Iona Abbey is one of the oldest and most important religious centres in Western Europe. The abbey was a focal point for the spread of Christianity throughout Scotland and marks the foundation of a monastic community by St. Columba, when Iona was part of the Kingdom of Dál Riata.

In 563, Columba came to Iona from Ireland with twelve companions, and founded a monastery. It developed as an influential centre for the spread of Christianity among the Picts and Scots. The Book of Kells, a famous illuminated manuscript, is believed to have been produced by the monks of Iona in the years leading up to 800. In 806, Vikings massacred 68 monks in Martyrs' Bay, and Columba's monks returned to Ireland, and a monastery at Kells. Other monks from Iona fled to the Continent, and established monasteries in Belgium, France, and Switzerland. In 825, St Blathmac and those monks who had returned with him to Iona, were martyred by a Viking raid, and the Abbey was burned. However, it was probably not deserted. Its continued importance is shown by the death there in 980 of Amlaíb Cuarán, a retired King of Dublin.

Iona had been seized by the King of Norway, who held it for fifty years before Somerled recaptured it, and invited renewed Irish involvement in 1164: this led to the construction of the central part of the Cathedral. Ranald, Somerled's son, in 1203 invited the Benedictine order to establish a new Monastery, and an Augustinian Nunnery, on the Columban Monastery's foundations. Building work began on the new Abbey church, on the site of Columba's original church. The following year, in 1204, the site was raided by a force led by two Irish bishops. This was a response by Ireland's Columban clergy to the loss of its connections and influence at this significant site founded by St Columba.

The Iona Nunnery, a foundation of the Augustinian Order (one of only two in Scotland), was established south of the Abbey buildings. Graves of some of the early nuns remain, including that of a remarkable Prioress, Anna Maclean, who died in 1543. Clearly visible under her outer robe is the rochet, a pleated surplice denoting the Augustinian Order. The Nunnery buildings were rebuilt in the fifteenth century and fell into disrepair after the Reformation.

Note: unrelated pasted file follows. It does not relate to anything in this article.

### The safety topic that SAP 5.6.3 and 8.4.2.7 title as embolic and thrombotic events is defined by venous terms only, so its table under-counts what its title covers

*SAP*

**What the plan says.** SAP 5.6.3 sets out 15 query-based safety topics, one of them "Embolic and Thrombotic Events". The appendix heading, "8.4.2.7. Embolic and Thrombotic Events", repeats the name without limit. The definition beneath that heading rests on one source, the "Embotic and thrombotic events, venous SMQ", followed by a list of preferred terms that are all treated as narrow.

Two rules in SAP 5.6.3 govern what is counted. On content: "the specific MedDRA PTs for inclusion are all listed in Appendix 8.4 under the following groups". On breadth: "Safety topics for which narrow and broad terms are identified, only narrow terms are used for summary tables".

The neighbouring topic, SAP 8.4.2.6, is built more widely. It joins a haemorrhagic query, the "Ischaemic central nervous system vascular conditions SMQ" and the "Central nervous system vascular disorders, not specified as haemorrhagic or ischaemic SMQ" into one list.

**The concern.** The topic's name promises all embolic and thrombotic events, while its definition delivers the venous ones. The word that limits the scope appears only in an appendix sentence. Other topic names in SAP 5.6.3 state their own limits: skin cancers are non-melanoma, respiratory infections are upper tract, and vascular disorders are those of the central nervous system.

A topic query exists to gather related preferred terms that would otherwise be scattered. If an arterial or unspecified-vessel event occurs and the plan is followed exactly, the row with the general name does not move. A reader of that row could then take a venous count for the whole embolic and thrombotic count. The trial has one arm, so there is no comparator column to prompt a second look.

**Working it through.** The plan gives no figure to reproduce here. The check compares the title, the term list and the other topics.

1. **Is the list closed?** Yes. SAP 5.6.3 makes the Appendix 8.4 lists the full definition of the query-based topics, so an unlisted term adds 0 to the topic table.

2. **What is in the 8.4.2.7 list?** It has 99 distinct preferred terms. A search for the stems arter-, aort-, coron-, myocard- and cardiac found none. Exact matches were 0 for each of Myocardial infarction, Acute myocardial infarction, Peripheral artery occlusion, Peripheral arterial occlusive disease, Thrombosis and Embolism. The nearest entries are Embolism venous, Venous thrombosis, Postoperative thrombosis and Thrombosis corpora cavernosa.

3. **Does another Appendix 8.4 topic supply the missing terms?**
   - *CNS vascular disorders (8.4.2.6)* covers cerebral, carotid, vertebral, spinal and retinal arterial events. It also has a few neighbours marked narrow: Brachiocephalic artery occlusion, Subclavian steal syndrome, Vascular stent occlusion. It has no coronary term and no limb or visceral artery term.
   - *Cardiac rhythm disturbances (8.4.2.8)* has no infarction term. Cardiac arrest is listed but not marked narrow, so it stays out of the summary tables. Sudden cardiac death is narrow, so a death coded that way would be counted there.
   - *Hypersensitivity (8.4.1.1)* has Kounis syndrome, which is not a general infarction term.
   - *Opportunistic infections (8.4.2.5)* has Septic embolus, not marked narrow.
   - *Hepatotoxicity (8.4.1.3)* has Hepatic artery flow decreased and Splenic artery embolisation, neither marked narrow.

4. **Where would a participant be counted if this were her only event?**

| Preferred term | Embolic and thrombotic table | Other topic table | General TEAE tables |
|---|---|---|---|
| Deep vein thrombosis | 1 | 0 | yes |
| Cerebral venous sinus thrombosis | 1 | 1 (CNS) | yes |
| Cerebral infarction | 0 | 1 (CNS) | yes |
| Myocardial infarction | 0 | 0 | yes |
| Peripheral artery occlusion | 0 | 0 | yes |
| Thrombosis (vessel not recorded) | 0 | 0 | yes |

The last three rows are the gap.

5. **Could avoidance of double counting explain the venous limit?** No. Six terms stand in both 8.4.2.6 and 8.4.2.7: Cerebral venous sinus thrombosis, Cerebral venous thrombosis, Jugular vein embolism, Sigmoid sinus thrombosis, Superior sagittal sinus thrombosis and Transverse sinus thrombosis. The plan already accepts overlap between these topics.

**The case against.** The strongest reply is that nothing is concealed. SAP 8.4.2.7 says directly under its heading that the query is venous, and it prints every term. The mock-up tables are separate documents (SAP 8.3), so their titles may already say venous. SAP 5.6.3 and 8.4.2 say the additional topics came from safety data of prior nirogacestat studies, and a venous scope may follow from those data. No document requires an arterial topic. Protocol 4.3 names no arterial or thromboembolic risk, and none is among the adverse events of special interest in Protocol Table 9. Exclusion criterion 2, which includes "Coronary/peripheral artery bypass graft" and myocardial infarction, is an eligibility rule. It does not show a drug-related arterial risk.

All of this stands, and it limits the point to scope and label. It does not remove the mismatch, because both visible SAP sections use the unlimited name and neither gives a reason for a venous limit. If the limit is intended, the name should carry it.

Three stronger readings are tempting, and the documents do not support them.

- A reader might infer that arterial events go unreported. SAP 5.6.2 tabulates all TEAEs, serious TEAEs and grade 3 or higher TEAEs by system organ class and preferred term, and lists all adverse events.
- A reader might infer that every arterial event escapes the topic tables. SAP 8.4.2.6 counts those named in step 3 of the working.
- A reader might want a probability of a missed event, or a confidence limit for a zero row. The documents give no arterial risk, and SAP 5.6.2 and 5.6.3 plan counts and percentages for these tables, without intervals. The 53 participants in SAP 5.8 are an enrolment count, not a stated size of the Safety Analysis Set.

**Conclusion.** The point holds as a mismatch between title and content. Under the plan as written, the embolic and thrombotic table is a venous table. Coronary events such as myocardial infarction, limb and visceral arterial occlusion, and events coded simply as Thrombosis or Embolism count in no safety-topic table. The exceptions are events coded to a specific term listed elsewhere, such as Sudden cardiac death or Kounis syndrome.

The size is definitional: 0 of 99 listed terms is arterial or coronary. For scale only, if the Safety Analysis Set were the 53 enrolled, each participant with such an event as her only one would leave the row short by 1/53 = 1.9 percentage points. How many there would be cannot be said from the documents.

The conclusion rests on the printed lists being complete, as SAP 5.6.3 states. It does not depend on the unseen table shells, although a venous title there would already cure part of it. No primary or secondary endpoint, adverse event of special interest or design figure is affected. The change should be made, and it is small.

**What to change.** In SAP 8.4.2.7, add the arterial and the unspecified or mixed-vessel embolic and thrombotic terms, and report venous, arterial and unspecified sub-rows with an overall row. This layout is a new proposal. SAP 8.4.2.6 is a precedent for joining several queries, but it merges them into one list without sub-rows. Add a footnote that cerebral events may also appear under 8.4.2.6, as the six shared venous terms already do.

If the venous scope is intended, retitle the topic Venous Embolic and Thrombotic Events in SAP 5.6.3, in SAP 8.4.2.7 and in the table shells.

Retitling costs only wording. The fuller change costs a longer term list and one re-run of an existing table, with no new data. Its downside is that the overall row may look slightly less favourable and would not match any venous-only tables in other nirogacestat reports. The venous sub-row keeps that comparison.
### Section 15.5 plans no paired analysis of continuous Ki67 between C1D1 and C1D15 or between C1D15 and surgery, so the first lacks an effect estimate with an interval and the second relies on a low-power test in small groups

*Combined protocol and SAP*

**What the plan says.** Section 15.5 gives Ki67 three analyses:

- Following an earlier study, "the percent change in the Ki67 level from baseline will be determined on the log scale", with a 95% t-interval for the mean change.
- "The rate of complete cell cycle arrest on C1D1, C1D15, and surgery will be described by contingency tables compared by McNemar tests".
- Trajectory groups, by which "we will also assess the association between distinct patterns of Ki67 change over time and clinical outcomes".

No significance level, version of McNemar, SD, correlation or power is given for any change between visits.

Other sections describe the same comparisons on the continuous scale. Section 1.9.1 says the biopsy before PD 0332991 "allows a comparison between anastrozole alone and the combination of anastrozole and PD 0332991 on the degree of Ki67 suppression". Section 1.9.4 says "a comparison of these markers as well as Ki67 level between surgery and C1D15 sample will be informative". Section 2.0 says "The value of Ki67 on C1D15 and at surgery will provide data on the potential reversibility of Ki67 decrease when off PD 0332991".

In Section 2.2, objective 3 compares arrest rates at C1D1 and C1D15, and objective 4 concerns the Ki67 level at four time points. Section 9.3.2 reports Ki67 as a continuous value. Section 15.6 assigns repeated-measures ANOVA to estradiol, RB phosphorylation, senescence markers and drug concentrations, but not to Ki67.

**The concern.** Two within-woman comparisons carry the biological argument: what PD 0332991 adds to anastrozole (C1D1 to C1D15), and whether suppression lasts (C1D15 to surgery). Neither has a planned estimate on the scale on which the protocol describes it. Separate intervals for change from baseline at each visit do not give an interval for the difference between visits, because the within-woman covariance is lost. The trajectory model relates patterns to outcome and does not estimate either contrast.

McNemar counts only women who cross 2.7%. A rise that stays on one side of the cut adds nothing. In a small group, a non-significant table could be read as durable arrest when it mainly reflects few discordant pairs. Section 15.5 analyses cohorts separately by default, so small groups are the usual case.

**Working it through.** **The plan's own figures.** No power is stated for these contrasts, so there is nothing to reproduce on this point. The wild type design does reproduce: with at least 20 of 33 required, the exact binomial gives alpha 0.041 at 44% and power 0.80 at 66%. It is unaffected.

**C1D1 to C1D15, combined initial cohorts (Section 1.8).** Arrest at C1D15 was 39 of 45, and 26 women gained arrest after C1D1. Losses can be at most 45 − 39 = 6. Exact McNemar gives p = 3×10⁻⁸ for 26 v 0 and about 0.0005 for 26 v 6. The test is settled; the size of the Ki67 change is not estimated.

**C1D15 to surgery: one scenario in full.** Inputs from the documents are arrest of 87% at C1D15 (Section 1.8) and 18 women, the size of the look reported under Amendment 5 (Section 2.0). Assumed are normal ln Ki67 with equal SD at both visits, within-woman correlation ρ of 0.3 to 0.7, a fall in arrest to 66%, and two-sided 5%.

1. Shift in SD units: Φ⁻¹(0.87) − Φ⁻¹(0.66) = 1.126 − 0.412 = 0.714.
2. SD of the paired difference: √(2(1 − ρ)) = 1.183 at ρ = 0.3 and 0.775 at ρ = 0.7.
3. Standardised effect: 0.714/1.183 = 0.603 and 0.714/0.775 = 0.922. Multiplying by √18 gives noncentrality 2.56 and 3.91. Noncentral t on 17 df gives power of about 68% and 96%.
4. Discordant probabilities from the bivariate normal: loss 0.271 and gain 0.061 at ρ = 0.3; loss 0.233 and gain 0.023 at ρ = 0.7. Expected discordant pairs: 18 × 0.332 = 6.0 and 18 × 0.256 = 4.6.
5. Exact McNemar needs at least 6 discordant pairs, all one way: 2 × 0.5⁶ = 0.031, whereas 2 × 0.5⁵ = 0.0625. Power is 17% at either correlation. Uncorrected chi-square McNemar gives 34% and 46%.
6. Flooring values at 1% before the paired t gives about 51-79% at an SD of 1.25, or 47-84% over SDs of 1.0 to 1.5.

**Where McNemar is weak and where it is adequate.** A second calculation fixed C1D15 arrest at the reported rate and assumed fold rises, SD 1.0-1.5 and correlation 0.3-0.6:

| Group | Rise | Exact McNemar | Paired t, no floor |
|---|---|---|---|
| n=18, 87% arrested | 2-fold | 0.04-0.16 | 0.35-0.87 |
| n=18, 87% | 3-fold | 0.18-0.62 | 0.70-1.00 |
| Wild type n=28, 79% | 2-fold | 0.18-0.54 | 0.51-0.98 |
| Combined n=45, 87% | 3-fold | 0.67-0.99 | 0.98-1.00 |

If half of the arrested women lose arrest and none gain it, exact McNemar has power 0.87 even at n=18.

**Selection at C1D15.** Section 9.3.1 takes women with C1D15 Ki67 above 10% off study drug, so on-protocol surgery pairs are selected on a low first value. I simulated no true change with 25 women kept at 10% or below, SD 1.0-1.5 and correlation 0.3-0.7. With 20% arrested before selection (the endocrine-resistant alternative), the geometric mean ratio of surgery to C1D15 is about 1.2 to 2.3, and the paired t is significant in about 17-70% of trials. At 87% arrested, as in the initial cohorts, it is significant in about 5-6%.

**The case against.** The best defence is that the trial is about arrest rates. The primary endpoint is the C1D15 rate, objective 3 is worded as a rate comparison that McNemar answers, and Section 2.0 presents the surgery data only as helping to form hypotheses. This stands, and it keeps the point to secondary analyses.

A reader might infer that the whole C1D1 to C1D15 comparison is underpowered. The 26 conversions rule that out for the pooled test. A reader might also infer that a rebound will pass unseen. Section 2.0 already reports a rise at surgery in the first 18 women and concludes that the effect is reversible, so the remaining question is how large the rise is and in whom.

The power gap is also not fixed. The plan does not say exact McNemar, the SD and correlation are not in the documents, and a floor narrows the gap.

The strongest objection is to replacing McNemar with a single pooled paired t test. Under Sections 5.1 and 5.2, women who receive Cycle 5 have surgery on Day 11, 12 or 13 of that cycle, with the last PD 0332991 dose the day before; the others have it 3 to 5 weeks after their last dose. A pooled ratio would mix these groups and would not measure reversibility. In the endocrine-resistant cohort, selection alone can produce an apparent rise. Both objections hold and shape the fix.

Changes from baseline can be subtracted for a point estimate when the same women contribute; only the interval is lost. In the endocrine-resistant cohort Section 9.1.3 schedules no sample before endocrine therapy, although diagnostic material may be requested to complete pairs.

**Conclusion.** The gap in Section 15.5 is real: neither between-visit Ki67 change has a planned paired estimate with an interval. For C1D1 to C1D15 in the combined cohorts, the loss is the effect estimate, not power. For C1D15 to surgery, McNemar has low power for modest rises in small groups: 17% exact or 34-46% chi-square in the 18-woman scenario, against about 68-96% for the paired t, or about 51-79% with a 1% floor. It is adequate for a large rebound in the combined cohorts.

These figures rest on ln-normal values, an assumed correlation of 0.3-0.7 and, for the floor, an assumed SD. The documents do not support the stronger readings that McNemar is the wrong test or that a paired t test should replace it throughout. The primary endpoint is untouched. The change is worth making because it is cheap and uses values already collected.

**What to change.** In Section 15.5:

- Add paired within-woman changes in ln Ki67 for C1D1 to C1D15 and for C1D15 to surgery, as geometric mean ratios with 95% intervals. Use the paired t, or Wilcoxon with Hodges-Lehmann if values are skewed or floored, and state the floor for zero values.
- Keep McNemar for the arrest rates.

The Abbey church was substantially expanded in the fifteenth century, but following the Scottish Reformation, Iona along with numerous other abbeys throughout the British Isles were dismantled, and abandoned, their monks and Libraries dispersed.

In 1899 the Duke of Argyll transferred ownership of the ruined remains of the Abbey and Nunnery sites to the Iona Cathedral Trust, which undertook extensive restoration of the Abbey church. In 1938, the inspiration of Reverend George MacLeod led a group which rebuilt the abbey, and founded the Iona Community. The surrounding buildings were also re-constructed during the 20th century by the Iona Community. This ecumenical Christian community continues to use the site to this day.

Many early Scottish kings (said to be 48 in total), as well as kings from Ireland, Norway and France, are said to be buried in the Abbey graveyard. However, modern scholars are sceptical of such claims, which were likely mythic associated with increasing the prestige of Iona. Numerous leading Hebrideans, such as various Lords of the Isles and other prominent members of West Highland clans, were buried on Iona, including several early MacLeod chiefs.

Several high crosses are found on the Isle of Iona. St Martin's Cross (dated to the 8th century) still stands by the roadside. A replica of St John's Cross is found by the doorway of the Abbey. The restored original is located in the Infirmary Museum at the rear of the abbey.

The contemporary Jedburgh-based sculptor Christopher Hall worked for many years on carvings on the cloisters of the abbey, which represent birds, flora and fauna native to the island. He also was commissioned to carve John Smith's gravestone.

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Founded: 563 AD
Category: Religious sites in United Kingdom

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User Reviews

Sebastian Kaffka (2 years ago)
Iona is definitely worth a trip! The Abbey can be seen from the ferry. Couldn't imagine too see such carribean blue water in front of it. The Abbey itself is nice, its church definitely something to see. Did not regret our decision to go there. Definitely put it on your Scotland list.
Linda Mardell (2 years ago)
Such an Amazing place to visit.. You won't be dissapointed
Duncan Campbell (2 years ago)
Lovely trip over the ferry, could spend all day on the island and Abbey it's self well worth the visit. Great day out.
Chris Smith (2 years ago)
Yes its historic. Yes its a lovely building. But entrance prices are totally and utterly ridiculous.
Paul McCullock (3 years ago)
We enjoyed our tour round the various sites within the abbey grounds. We didn’t bother with the audio tour we just listened in on other people’s
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